This is the topic of a recent Telegraph Blog (here) by Daniel Hannan, a Member of the European Parliament.

The Hedgehog would like to know, WHAT SORT OF SCIENCE should the "some" be?  Any reasonable and prompt answers will be fed back to Daniel Hannan.
Move over, Malibu - ancient Mars may take the solar system's top beachfront destination prize. It possibly had not just one ocean, but two! An older, wiser ocean, surrounding a younger version that probably knew everything about marine life and just wanted to be left alone.

Water Map Mars Odyssey
For those of you who are interested in Brion Gysin's Dreamachine, the following was borrowed from our friends at Wikipedia:
In its original form, a dreamachine is made from a cylinder with slits cut in the sides. The cylinder is placed on a record turntable and rotated at 78 or 45 revolutions per minute. A light bulb is suspended in the center of the cylinder and the rotation speed allows the light to come out from the holes at a constant frequency, situated between 8 and 13 pulses per second. This frequency range corresponds to alpha waves, electrical oscillations normally present in the human brain while relaxing.
Ivan Oransky, managing editor of Scientific American online, was one of the judges for Nikon's Small World contest: "Earlier this year, I had the pleasure of serving as one of several judges for the Nikon Small World contest. Our task was to sit in a dimly lit room and try to rank the hundreds of entries—images taken by professional and amateur scientists around the world using visible-light microscopes."
In today's world, humans are at the top of the food chain. We have almost no natural predators as there are few animals that rely on humans as prey. Pathogens are the only exception. Viruses, bacteria, parasites and other classes of infectious agents are left as natural checks upon the human race, and remain our only foreign predator (humans excluded).

Each class of pathogen is different and requires different approaches for treatment, another approach to defeat our natural enemies. We have antibiotics for bacteria, vaccines and our own immune systems for viruses, and more toxic drugs to battle parasites. But this leaves out a very large class of predator: cancer.
Ah, the tanning booth - a cancer-causing security blanket for high schoolers headed to spring break in Mexico and prom. (Not that I have a bias.) Sunless tanning lotions and sprays exist, of course, but the resulting tell-tale orange streaks can deter hopeful sun goddesses from the UVA/B-free alternatives.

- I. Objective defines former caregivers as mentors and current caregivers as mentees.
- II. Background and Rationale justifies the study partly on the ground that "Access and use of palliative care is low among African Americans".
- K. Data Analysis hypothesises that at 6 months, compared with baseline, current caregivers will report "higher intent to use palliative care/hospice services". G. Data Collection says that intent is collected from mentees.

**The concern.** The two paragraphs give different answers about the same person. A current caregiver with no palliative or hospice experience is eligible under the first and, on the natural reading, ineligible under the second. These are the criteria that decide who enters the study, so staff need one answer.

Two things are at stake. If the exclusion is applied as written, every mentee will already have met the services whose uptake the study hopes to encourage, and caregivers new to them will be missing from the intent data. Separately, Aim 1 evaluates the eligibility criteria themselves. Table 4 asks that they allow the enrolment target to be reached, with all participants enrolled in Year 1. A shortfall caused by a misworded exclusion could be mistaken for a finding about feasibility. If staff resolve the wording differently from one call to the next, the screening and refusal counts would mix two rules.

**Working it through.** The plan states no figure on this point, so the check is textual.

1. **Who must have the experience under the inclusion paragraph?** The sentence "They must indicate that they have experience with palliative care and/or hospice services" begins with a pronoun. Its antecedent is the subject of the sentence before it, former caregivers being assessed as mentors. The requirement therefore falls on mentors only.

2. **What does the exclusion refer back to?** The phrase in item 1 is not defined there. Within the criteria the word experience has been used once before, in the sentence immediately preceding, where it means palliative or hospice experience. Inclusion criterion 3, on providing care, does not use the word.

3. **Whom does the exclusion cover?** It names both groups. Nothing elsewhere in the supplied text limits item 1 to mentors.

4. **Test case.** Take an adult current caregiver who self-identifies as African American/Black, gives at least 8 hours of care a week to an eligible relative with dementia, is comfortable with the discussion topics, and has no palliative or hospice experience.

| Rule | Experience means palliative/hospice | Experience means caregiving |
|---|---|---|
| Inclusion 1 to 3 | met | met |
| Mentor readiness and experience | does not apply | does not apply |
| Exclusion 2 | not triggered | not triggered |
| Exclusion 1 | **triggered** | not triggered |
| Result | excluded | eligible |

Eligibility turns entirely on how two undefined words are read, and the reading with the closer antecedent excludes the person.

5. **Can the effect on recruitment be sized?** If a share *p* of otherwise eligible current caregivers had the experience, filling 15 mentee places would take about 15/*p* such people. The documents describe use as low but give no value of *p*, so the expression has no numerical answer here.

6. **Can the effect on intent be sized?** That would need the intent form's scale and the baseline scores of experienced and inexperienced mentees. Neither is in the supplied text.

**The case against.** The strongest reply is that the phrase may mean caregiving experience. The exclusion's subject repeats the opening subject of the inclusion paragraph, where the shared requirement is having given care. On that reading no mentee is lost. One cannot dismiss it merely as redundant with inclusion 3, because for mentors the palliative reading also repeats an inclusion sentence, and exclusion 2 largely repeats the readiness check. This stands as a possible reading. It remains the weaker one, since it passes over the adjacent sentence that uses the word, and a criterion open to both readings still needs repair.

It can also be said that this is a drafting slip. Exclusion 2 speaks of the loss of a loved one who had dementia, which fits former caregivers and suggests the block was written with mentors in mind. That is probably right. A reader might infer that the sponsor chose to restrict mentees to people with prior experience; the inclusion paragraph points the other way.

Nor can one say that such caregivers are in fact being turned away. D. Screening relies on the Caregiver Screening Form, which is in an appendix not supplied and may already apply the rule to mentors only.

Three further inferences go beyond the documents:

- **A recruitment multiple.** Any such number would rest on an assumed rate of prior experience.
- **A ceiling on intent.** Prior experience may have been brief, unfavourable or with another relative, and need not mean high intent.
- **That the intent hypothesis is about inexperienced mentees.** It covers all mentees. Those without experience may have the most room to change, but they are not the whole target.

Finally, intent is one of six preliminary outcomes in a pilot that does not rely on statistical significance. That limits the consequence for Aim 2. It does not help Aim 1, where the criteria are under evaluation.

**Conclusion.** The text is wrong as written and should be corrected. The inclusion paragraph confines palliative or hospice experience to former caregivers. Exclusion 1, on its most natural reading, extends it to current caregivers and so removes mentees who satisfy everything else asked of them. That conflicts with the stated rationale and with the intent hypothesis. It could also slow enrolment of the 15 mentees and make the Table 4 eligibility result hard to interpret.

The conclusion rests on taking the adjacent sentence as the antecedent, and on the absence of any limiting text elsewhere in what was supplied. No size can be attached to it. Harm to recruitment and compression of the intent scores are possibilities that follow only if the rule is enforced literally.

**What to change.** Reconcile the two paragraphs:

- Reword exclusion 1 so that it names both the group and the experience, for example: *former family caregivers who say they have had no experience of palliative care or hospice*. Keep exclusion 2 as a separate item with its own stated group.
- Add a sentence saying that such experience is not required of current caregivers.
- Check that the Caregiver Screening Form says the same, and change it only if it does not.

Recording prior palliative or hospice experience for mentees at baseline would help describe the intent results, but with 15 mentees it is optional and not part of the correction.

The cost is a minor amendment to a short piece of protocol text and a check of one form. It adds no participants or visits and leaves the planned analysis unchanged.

Enter the injectable fake-bake. Melanotan is an analogue of the naturally occurring alpha-melanocyte stimulating hormone and induces melanogenesis (note: do not confused melanotan with melatonin, a hormone associated with circadian rhythms). For those willing to inject themselves with an experimental drug, melanotan seems to provide said risk-takers with a tan sans sun or tanning bed exposure.
The Universal Declaration of Human Rights (UDHR) celebrates its 60th anniversary this year. As part of the commemoration of this event, the space shuttle Endeavour brought a version of it up to the International Space Station 15th November 2008.

Credit: NASA/JSC
Those mortifying accidents. Stephen J. Dubner unleashed a pent-up flood of guilt and shame from readers of his New York Times column.

Ever written an email, then sent it in haste … to the wrong person? Or cc’d people who shouldn’t have seen your candid message? Or mistakenly received an email that was not meant for your eyes? Within days after Dubner told his tale, 166 readers shared their stories of regret, outrage and in Marci Alboher’s case, a happy ending. Wonder what’s the proper etiquette in this new world of instantly sendable missives? Like advice on avoiding such mishaps?
Bluntly speaking, we are more likely to cooperate in a group when those who don’t get punished. “Darwin had a blind spot. It wasn’t that he didn’t see the role of cooperation in evolution. He just didn’t see how important it is.” Little has changed until relatively recently.

We were raised to compete because we were taught it was a matter of survival of the fittest. Yet, as David Brooks noted, even today, some believe in upfront combat and some in consensus.

Speaking of working together (or not), in many situations experts are not as accurate as a large group can be. “In fact, large groups, structured properly, can be smarter than the smartest member of a group.”
That irritating co-worker you’re stuck sitting by (again!) sees a decidedly different side of you than your best friend does. That’s because you have many people inside of you (no they’re not imaginary). That’s what veteran science writer, Rita Carter discovered as she began reading about bi-polar personalities for Mapping the Mind. Emerging research shows that several, “personalities are made and kept separate in the human brain” … of everyone. Want a glimpse of how many you have? Depending on the situation and who you’re are around, different people pop out and speak for you.